Learning how to properly budget money is essential for everyone. This includes younger kids and teenagers alike. Follow these tips to help your teen save money for the future. The earlier you start, the easier it is to instill the fact that handling money the right way makes the difference between always struggling and having enough money with which to live.
Be open about your own budget
The easiest way to show your kids how important it is to maintain their budget is to be open about your own. Next time you’re paying the bills, invite the kids to go over them with you and show them how you figure out your budget each month. If you set an example of keeping your finances organized and managing your money responsibly, your kids will probably be more inclined to follow your example when it comes to their own budget. They might also begin to appreciate just how much all of those TV channels and internet cost.
Encourage them to save
When you help your children make a habit out of saving money now, it typically has a positive impact on their financial future. Take them to the bank and set up a savings account in their name, encouraging them to add money whenever they can. Even a few dollars at a time accumulates into something of which they can be proud.
You can help them split up their money each time they receive some. Encourage them to put a set percentage aside.
If you’re having a hard time getting them excited about putting money away for the future, you can always offer to match a part of their savings. For example, tell them that if they put away ten percent of the money that they get for their next birthday, you’ll contribute the same amount or more.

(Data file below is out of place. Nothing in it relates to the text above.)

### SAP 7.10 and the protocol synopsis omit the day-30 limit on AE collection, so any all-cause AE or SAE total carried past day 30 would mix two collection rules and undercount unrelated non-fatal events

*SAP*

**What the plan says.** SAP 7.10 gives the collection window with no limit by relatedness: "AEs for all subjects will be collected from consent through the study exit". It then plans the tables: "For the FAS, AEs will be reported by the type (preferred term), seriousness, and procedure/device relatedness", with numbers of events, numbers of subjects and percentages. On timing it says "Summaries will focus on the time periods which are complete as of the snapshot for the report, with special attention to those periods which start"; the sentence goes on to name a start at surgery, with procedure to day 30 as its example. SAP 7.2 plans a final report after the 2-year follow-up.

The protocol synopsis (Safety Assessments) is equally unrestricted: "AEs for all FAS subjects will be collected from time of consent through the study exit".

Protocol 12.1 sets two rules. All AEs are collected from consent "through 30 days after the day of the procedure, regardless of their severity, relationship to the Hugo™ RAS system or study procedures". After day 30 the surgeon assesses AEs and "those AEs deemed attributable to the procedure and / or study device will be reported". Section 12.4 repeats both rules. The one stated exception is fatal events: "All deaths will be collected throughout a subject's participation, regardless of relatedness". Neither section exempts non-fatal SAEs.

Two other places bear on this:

Play educational games
Online games can be an excellent way for your kids to get a practical example of how to manage money. For example, the classic game Lemonade Stand challenges players to manage a lemonade stand. Players purchase supplies and set prices to make as much money as they can.
Today, you can play Lemonade Stand in your browser on a number of sites online. There are loads of other games designed to teach finances, economics, and business management. A quick search engine query will put you in touch with many of them.
In our house “Hay Day,” “SIMs” and “Paradise Bay” are all popular and have had a positive educational effect when it comes to money. Evey has learned that if you want that fancy item, you have to save for it and that in order to save, you have to work hard to get the money in the first place.
Put them on a fixed budget
The best way to prepare your kids for living on a limited budget is to start limiting their allowance early. Instead of deciding whether or not to give your kids money when they ask for it, work out a bi-weekly or monthly allowance for them. This way, they learn the importance of budgeting their money firsthand, even if they have to learn the hard way.
Make sure you don’t cave in when they come to you for more money for the first few weeks. If you help them out after they spend frivolously, it doesn’t do much to encourage good financial habits.
The Question of “Rent”
This is a contentious one. If your teen has a part-time job, some people feel it is appropriate to have them pay rent, even if it a nominal amount. Some parents do not think this appropriate, but I think it gives a valuable life lesson. Teens who become used to earning their money then spending it all; however they like, have trouble adjusting when they become adults in their own home.
I have seen plenty of kids who think money is for spending on enjoyment suffer terribly when they are faced with their own household expenses and suddenly do not have ‘play’ money.
These are just a few ways to help your teens budget money. Chances are, once they get started they’ll be even more encouraged to watch their savings grow.